Supercomputers pitted against one another in a high-stakes battle of attack and counterattack over a global network where predatory algorithms trawl the information stream, competing every millisecond to gain an informational advantage over rivals. It sounds like Hollywood fiction, but it's just an average trading day on the stock market.

Because high-frequency trading is, as Richard Bookstaber has recently described it, an "arms race" where relative speed matters much more than absolute speed, this market is one of the few left with a demand for raw performance at any cost. Indeed, my personal introduction to the world of HFT came in bits and pieces over the past few years via parts of briefings from the Intel, NVIDIA, AMD and their would-be competitors, all of whom have been aggressively pursuing this market….

In all, it's ironic that the hardware that HFT platforms are using to battle it out over stocks, bonds, commodities, and other assets is essentially the same as the technology that PC gamers are using to play their own games with much lower stakes.

And this observation from Rich Bookstaber:

I think the days for high frequency trading are numbered. For one thing, high frequency trading is capacity constrained like few other strategies. The high frequency trader is basically a stand-alone market maker; he is sitting there to provide liquidity to others. And one way he provides it is to pull in the positions that others will shortly be demanding – thus the need for speed. If the footprint for high frequency traders gets too large, they become liquidity demanders themselves, and the gig is up. The Renaissances of the strategy will make their way through, but generally we will see a lot of shooting stars.

A second reason is that high frequency trading is embroiled in an arms race. And arms races are negative sum games. The arms in this case are not tanks and jets, but computer chips and throughput. But like any arms race, the result is a cycle of spending which leaves everyone in the same relative position, only poorer. Put another way, like any arms race, what is happening with high frequency trading is a net drain on social welfare.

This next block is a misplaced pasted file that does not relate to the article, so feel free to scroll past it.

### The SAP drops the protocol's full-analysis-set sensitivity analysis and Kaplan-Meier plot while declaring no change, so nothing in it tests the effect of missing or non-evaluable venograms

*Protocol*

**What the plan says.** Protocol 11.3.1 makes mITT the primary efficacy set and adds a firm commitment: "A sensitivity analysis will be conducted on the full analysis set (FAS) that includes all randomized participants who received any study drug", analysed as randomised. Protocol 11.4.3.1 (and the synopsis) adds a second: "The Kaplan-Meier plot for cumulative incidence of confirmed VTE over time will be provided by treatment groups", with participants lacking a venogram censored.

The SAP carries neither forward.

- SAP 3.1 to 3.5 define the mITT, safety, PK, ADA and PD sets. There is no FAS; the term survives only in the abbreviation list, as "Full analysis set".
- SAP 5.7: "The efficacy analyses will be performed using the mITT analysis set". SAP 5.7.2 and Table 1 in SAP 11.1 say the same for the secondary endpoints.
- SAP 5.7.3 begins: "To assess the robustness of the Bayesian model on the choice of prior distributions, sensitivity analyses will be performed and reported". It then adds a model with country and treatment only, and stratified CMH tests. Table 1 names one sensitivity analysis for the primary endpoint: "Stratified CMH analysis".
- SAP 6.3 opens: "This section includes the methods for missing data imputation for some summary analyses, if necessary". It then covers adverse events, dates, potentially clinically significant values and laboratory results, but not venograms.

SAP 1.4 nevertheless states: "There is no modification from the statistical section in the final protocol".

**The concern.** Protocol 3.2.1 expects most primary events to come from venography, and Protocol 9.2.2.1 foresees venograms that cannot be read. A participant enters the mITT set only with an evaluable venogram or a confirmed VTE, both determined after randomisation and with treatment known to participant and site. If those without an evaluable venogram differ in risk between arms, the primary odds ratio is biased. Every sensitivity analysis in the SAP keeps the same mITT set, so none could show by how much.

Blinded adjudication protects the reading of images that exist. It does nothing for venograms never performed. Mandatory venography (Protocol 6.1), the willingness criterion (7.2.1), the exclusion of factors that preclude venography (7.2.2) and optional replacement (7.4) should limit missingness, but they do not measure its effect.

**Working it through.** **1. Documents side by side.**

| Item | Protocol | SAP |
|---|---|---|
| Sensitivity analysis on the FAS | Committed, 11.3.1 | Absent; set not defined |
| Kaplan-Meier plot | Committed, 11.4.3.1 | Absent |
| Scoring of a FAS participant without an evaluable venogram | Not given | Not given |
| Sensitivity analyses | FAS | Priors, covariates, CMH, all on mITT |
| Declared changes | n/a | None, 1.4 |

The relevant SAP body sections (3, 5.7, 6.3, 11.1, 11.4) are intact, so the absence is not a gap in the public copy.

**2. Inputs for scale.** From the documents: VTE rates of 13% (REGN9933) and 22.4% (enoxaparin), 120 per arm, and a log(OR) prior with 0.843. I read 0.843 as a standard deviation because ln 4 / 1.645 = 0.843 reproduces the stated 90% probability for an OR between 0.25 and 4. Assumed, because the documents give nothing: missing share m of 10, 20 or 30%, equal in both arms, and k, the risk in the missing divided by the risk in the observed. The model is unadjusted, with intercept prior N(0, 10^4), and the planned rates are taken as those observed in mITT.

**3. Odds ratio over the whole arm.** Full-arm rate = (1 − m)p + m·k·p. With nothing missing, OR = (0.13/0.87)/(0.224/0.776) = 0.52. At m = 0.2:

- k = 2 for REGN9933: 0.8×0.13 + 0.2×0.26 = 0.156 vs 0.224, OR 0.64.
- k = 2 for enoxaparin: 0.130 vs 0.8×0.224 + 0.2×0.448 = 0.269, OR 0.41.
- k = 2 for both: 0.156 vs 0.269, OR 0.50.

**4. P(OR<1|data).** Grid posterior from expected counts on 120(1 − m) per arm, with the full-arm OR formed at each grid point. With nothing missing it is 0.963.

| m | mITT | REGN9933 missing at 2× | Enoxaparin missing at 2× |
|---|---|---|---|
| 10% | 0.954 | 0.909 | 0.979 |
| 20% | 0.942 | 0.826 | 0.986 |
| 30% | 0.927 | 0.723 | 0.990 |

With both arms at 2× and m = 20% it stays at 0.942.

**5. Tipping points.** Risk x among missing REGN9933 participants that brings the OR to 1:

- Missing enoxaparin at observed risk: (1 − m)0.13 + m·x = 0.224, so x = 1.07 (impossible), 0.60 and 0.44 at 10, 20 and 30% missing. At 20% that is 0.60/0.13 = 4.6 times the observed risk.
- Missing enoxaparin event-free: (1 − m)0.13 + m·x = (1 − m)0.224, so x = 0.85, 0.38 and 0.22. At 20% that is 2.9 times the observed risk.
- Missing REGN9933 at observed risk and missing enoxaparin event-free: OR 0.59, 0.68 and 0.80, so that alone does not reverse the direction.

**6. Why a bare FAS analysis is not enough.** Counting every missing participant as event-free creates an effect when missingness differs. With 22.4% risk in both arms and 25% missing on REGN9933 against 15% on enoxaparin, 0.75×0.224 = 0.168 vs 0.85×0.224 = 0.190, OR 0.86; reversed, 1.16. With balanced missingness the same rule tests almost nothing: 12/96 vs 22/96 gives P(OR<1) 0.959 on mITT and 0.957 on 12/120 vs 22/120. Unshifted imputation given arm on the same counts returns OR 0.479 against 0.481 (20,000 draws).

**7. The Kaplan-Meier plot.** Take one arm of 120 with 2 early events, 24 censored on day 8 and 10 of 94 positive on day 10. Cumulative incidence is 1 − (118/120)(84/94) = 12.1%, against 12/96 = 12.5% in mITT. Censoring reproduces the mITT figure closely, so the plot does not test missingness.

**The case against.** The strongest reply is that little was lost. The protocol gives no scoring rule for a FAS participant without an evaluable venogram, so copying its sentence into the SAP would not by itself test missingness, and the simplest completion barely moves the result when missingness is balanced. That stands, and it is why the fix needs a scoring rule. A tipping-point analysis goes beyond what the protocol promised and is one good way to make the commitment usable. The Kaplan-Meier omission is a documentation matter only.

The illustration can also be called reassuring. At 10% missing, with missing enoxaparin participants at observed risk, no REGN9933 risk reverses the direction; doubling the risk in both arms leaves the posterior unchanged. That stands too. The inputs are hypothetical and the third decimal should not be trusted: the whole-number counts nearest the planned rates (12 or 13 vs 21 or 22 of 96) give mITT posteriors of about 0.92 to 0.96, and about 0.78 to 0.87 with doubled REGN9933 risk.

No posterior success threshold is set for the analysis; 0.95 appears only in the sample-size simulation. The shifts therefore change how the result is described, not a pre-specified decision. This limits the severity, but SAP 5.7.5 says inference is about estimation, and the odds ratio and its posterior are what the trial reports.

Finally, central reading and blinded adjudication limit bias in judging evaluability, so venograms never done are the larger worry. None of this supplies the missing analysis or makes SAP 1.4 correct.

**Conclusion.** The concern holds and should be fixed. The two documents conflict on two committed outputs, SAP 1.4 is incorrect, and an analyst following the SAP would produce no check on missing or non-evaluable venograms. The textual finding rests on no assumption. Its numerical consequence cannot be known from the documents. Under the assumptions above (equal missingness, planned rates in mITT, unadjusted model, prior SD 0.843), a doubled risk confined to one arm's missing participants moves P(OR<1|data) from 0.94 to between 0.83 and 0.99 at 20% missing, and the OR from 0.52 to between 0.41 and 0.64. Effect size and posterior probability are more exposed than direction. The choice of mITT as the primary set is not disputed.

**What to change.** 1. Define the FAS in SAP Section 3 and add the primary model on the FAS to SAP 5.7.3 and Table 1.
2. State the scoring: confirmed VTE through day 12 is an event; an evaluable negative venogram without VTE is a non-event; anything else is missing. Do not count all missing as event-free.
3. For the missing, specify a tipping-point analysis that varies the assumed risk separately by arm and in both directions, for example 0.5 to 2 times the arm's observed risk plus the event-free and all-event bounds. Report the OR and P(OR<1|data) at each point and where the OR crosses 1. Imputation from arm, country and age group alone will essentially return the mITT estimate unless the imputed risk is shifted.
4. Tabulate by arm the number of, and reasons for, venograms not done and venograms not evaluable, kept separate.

[To the tune of Transglobal Underground, "Khalghi Stomp," from the album Versions (I give it 1 stars).]

More on high-frequency trading and colocation

This from a 2007 article from Low Latency:

Firms are turning to electronic trading, in part because a 1-millisecond advantage in trading applications can be worth millions of dollars a year to a major brokerage firm. That is why colocation — in which firms move the systems running their algorithms as close to the exchanges as possible — is so popular.

The need for speed has opened up opportunities for nontraditional competitors in the space, and it has provided established exchanges with new revenue opportunities, such as colocation services for companies that wish to place their servers in direct physical proximity to the exchanges' systems. Electronic trading also has created opportunities for a new class of vendors — execution services firms and systems integrators promising the fastest possible transaction times….

Physical colocation eliminates the unavoidable time lags inherent in even the fastest wide area networks. Servers in shared data centers typically are connected via Gigabit Ethernet, with the ultrahigh-speed switching fabric called InfiniBand increasingly used for the same purpose, relates Yaron Haviv, CTO at Voltaire, a supplier of systems that Haviv contends can achieve latencies of less than 1 millionth of a second….

The NYSE will begin reducing its 10 data centers, including those associated with Euronext, to two in the next couple of years, says CTO Steve Rubinow. Colocation, Rubinow says, not only guarantees fast transactions but also predictable ones. "If you've got some trades going through at 10 milliseconds and some at 1 millisecond, that's a problem," he says. "Our customers don't like variance."

There's also this interesting tidbit about place and security:

Later this year, Nasdaq will shutter its data center in Trumbull, Conn., and move all operations to one opened last year in New Jersey, with a backup in the mid-Atlantic region, the exchange's Hyndman says. (Trading firms and exchanges are reluctant to disclose the exact locations of their data centers.)

So what's this mean for the future?

Once you hit physical limits to data-transmission speeds, where do you go from there?… There are two schools of thought on this issue. One is that traders, exchanges and brokers must shave latency from other parts of the system — in the applications they use, for instance — and that the race will continue.

The other is that latency will cease to be an issue once everyone has access to the same trading infrastructure and that other, older-school elements of the business, such as customer service and market savvy, will once again become the differentiators. "Shortly, we'll be talking micro- versus milliseconds, and at that point speed will probably have less and less relevance," says Lime Brokerage's [Alistair] Brown. "Once you've got half a dozen systems that can all handle that kind of throughput, then you have to distinguish yourself somewhere else."

[To the tune of Fear Of Pop, "In Love," from the album Versions (I give it 3 stars).]